Lebanon's catering industry relies heavily on Syrian staff and Beirut restaurants are a major target of a government campaign against the employment of those without work permits
Beirut (AFP) - In a bustling district of the Lebanese capital, a government inspector issues a fine to the manager of a popular restaurant for hiring 17 Syrian refugees without work permits.
In a country brimming with foreign workers, the labour ministry is clamping down on businesses employing foreigners without the required papers.
But activists have condemned the crackdown, saying it is a pretext to pressure Syrian refugees to return to their war-torn homeland.
After a long argument with the inspectors, restaurant manager Younes Younes reluctantly accepts the $3,300 fine.
"I can't just replace the Syrian guy who's been preparing my shawarma sandwiches here for years," he said.
"Finding Lebanese employees is not easy because they ask for higher salaries," he told AFP.
"We've looked for Lebanese to hire... but we haven't found anyone."
On a nearby restaurant window in the Hamra neighbourhood, a sign reads: "Lebanese employees wanted."
"None available," someone has scribbled over it in red.
Lebanon, a small country of just four million people, says it hosts 1.5 million Syrians -- just under 1 million of them registered refugees -- as well as other foreign workers.
Across the country, Egyptians fill up cars at petrol stations, Filipinas and Ethiopians clean homes, and Syrians work in restaurants or in the fields.
- 'Illegitimate pressure' -
Due to poor state oversight, employers in Lebanon often hire foreign workers without employment permits, complaining that the process of acquiring one is long and complicated.
Not registering a worker also avoids having to pay social security.
The labour ministry says it is now looking to change this.
It has erected controversial billboards across the country in recent weeks, urging employers to hire citizens.
Last month, it gave business owners a one-month deadline to settle the paperwork of their foreign staff, and has started to address violations in recent weeks.
But experts and analysts question the motives behind the latest measures.
"There's a clear strategy to exert increasing pressure on Syrians" to go back, said Nasser Yassin of the Issam Fares Institute for Public Policy and International Affairs.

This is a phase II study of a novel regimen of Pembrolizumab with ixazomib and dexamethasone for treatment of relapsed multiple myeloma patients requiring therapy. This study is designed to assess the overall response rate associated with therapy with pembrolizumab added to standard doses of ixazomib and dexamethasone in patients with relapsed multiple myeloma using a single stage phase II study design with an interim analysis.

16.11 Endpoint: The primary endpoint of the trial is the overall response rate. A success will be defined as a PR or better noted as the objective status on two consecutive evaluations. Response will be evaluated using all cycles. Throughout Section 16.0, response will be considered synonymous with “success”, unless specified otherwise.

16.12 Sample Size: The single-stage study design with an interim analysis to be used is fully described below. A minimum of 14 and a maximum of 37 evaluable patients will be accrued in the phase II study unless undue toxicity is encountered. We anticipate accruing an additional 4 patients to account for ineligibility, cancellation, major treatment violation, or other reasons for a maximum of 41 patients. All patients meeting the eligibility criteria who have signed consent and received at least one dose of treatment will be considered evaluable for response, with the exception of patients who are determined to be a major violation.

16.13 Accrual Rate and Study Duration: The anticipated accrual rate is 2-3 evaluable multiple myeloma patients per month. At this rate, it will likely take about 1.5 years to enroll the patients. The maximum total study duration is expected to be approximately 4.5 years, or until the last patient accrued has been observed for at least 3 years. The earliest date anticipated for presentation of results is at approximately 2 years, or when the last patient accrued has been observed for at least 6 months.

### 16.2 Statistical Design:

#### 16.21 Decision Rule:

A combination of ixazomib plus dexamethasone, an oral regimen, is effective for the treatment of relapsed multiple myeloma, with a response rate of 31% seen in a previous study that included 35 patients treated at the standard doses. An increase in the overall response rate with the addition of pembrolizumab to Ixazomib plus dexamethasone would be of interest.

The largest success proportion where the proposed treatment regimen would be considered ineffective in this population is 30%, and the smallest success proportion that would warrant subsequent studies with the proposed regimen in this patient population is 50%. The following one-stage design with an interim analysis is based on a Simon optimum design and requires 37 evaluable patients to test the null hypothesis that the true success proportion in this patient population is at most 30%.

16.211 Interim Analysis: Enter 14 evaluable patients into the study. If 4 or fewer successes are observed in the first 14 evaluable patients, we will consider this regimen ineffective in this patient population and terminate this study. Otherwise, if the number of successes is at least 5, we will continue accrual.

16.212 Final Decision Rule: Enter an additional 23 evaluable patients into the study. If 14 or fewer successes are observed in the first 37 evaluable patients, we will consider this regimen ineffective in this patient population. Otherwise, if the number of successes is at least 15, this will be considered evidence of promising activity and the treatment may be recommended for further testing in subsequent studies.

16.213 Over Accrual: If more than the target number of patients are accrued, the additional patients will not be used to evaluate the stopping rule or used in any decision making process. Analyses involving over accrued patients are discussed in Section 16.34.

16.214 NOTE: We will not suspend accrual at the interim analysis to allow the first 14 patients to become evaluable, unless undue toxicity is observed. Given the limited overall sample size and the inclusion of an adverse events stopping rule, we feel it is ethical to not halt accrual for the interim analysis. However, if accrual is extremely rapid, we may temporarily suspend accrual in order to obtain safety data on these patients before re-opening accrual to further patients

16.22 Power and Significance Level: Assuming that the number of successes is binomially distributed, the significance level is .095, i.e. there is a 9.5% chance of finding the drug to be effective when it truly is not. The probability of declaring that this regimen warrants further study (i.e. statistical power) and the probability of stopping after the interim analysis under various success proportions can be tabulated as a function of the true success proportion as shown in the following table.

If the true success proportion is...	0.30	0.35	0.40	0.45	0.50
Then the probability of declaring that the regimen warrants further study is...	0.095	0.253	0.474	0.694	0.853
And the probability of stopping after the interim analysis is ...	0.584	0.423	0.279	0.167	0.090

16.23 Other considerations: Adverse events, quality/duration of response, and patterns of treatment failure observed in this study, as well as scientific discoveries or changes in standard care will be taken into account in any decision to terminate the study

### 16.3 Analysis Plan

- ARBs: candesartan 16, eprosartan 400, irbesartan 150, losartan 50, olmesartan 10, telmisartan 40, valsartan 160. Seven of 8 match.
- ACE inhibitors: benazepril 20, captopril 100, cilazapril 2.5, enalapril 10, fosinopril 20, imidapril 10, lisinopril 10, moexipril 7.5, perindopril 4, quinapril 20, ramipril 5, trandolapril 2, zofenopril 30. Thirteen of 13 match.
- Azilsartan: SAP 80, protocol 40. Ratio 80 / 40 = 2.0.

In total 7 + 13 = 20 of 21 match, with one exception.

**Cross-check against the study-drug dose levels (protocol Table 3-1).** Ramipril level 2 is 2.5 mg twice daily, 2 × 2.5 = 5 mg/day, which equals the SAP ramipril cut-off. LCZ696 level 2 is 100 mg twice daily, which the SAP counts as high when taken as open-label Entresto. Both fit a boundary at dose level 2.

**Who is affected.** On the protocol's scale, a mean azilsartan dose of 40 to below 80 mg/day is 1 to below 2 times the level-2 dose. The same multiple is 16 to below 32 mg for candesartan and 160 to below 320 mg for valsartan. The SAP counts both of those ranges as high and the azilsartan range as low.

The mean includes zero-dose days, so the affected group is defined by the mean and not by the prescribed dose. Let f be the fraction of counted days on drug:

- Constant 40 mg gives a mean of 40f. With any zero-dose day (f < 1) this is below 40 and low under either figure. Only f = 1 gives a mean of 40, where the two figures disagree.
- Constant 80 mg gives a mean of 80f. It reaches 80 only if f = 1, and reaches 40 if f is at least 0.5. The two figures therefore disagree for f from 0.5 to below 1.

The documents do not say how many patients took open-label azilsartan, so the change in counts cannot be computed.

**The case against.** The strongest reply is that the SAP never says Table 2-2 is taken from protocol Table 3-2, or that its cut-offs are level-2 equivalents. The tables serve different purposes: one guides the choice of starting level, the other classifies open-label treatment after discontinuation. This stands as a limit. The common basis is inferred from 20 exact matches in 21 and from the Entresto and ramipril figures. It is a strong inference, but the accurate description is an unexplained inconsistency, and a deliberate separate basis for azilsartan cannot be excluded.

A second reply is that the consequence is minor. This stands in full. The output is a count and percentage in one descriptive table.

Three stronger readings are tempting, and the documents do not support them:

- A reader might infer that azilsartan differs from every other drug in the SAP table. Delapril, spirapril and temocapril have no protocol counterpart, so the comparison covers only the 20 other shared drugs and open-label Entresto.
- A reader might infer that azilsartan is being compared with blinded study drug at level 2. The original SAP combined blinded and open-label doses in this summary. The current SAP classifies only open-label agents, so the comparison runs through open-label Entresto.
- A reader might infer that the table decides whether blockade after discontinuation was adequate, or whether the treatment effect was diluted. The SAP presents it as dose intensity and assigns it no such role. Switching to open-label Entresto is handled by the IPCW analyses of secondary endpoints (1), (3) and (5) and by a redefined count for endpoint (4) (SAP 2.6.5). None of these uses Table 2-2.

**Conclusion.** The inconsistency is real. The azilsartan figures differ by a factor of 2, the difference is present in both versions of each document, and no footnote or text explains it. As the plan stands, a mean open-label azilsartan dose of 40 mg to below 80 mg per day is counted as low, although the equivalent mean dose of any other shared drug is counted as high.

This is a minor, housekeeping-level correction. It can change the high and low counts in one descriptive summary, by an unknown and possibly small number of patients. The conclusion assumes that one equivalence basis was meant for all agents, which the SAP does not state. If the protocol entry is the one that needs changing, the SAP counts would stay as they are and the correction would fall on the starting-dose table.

Layla, a 20 year-old Syrian hairdresser, said she was forced to leave her job at a Beirut salon along with four Syrian colleagues because they did not have work permits.
"They gave us 48 hours' notice," she said.
She too believes that the government's latest measures are meant to persuade Syrians to return home, but said that this is not likely to happen.
Instead, refugees will likely seek other illegal forms of employment to make a living, she added.
Human Rights Watch and other advocacy groups have accused the Lebanese government of using various methods to put "illegitimate pressure" on Syrian refugees to go home.
"They include ramped up arrests and deportations, closing of shops and confiscation or destruction of unlicensed vehicles," HRW said.
They came "on top of other longstanding restrictions, including curfews and evictions, and barriers to refugee education, legal residency and work authorisation", the group said.
Earlier this year, Lebanese authorities gave Syrians living in the eastern region of Arsal until July 1 to demolish shelters made of anything but timber and plastic sheeting.
- Lebanon first -
There has been mounting political pressure for the Syrians to be sent home, with some politicians blaming them for the country's economic woes.
For more than a year, Beirut has been organising "voluntary" returns.
Last month, Foreign Minister Gebran Bassil called on employers to give priority to Lebanese over foreign labour, including Syrians.
His statement drew criticism from activists who accused him of hate speech, but many in Lebanon have defended the minister.
"We now wish we were refugees in Lebanon," said Nohad, a 50-year-old housewife.
"Syrians are receiving monthly assistance, free education and healthcare that Lebanese don't get," she told AFP.
Marlene Attallah, a labour ministry official, said the latest measures were designed to protect Lebanese jobs.
"There are thousands of Lebanese looking for job opportunities," she said during an inspection tour.
"The campaign concerns all undocumented foreign workers, and not one particular nationality."
Yassin, the researcher, acknowledged the "tremendous pressure" Syrian refugees place on the country, but also stressed contribution they made to the economy by renting houses and shops.
The latest measures are unlikely to encourage Syrians to go home, he said.
Instead, "they will probably become poorer, and turn into groups constantly on the run".